Talkin' BroadwayV.J.

Chess in Concert -
no "pawns" in this match !

A Report on the 8/12 Concert in Nyack
by Pati Buehler

This was a mixed audience. Amidst a crowd of many who knew little or nothing about Chess the musical was an excited bunch of people smiling and repeatedly saying, "This show will rock," and rock it did!

The best description of the show would be a combination rock/ Broadway theatrical "match" for the eyes and ears. When a smiling Norm Lewis (see interview) slid out to sing "The Story of Chess", we all knew we were in for a treat. Norm bounced in and out of the piece to entertain us with witty intros, just to keep us all on the same page.

The first thing to grab the audience was musical director Neil Berg's band. These people never sounded better. Like any live production, a few glitches had to be balanced out between the music and the voices, but the performance I saw on Sun. Aug. 12th had most things running in sync. Some very creative backdrop lighting and spotlighting added to the intensity or the serenity of each performer's song.

The songs themselves are a theatergoer's joy. Whether it be the tender "Mountain Duet" sung passionately by Anatoly (Robert Evan) and Florence (Lauren Kennedy) or "One Night in Bangkok" led by the Arbiter (the dynamic Danny Zolli) and company, this show had something for everyone.

Lauren Kennedy and Chess cast

The energetic ensemble, all in pop-rock black, kept us well entertained with a lively version of "Merano" and a humorous reprise of "The Story of Chess" song by the Embassy Trio. The leading ladies Florence and Svetlana (Julia Murney) were a real treat and a joy with their solos "Someone Else's Story" and "Heaven Help my Heart." What a contrast between the high energy, spunky Florence and the sweet, patient, pained Svetlana. Both ladies were remarkable.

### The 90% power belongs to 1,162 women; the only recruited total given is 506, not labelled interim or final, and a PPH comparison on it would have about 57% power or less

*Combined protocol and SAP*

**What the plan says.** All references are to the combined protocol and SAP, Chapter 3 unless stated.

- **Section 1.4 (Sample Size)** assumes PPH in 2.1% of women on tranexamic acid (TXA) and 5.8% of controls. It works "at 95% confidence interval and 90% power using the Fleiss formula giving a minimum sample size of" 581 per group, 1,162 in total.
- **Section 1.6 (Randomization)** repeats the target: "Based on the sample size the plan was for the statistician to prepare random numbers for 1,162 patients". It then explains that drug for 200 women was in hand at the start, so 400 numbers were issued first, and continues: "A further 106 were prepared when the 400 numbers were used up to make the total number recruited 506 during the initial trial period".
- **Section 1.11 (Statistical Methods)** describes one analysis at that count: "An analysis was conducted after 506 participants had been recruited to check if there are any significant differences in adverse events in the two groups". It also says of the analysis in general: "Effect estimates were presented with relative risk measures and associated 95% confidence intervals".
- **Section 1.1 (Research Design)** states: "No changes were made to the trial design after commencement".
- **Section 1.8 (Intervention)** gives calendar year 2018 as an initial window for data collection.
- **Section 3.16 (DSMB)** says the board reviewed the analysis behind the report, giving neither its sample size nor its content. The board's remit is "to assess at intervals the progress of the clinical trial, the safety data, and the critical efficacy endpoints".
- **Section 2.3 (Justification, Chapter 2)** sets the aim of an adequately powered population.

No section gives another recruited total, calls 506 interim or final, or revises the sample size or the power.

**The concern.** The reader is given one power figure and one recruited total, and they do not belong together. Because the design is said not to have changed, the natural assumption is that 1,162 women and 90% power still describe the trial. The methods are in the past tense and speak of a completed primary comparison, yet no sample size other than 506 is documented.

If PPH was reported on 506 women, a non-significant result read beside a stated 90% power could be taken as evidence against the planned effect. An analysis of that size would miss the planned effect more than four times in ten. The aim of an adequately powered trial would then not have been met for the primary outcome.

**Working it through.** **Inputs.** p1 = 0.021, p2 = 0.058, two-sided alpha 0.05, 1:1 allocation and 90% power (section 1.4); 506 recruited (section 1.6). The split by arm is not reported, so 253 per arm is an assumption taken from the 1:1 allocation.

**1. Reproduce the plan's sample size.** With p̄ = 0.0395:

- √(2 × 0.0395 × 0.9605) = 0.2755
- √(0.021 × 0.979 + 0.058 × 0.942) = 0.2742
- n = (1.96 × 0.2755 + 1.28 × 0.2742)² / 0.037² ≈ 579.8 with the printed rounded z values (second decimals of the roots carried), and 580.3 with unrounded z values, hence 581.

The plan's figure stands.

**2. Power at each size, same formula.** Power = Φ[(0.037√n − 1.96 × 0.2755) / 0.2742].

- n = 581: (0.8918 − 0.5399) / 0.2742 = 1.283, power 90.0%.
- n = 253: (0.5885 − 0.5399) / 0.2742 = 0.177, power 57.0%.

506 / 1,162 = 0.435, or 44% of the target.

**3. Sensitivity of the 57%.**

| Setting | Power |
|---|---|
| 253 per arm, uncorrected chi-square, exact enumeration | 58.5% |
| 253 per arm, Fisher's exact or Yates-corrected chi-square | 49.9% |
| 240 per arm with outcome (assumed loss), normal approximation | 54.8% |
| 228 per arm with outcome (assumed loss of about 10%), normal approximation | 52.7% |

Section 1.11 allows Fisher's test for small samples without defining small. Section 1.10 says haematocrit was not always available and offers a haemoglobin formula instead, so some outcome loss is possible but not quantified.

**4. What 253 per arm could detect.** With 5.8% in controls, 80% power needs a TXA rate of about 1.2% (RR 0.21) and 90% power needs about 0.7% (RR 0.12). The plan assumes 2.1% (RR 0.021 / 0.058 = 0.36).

Of course the two show stopping-numbers had to go to Rob Evan's "Anthem" and Freddie's (Brian D'Arcy James) "Pity the Child", which both drew euqally thunderous applause. Brian took this song and his entire role to a more modern climax that had the audience feeling Freddie's pain and frustration.

Guy Lemonnier (Molokov) was a newcomer to many. What an impressive mark he made with his somber baritone voice!

The audience was on its feet, feeling like they had been through an audio/visual workout. There were no pawns in this match ... only kings and queens.

Wanna' talk to others about this column or anything else theatre related? Check out All That Chat!

Past Rialto Columns

Search What's New on the Rialto

Privacy Policy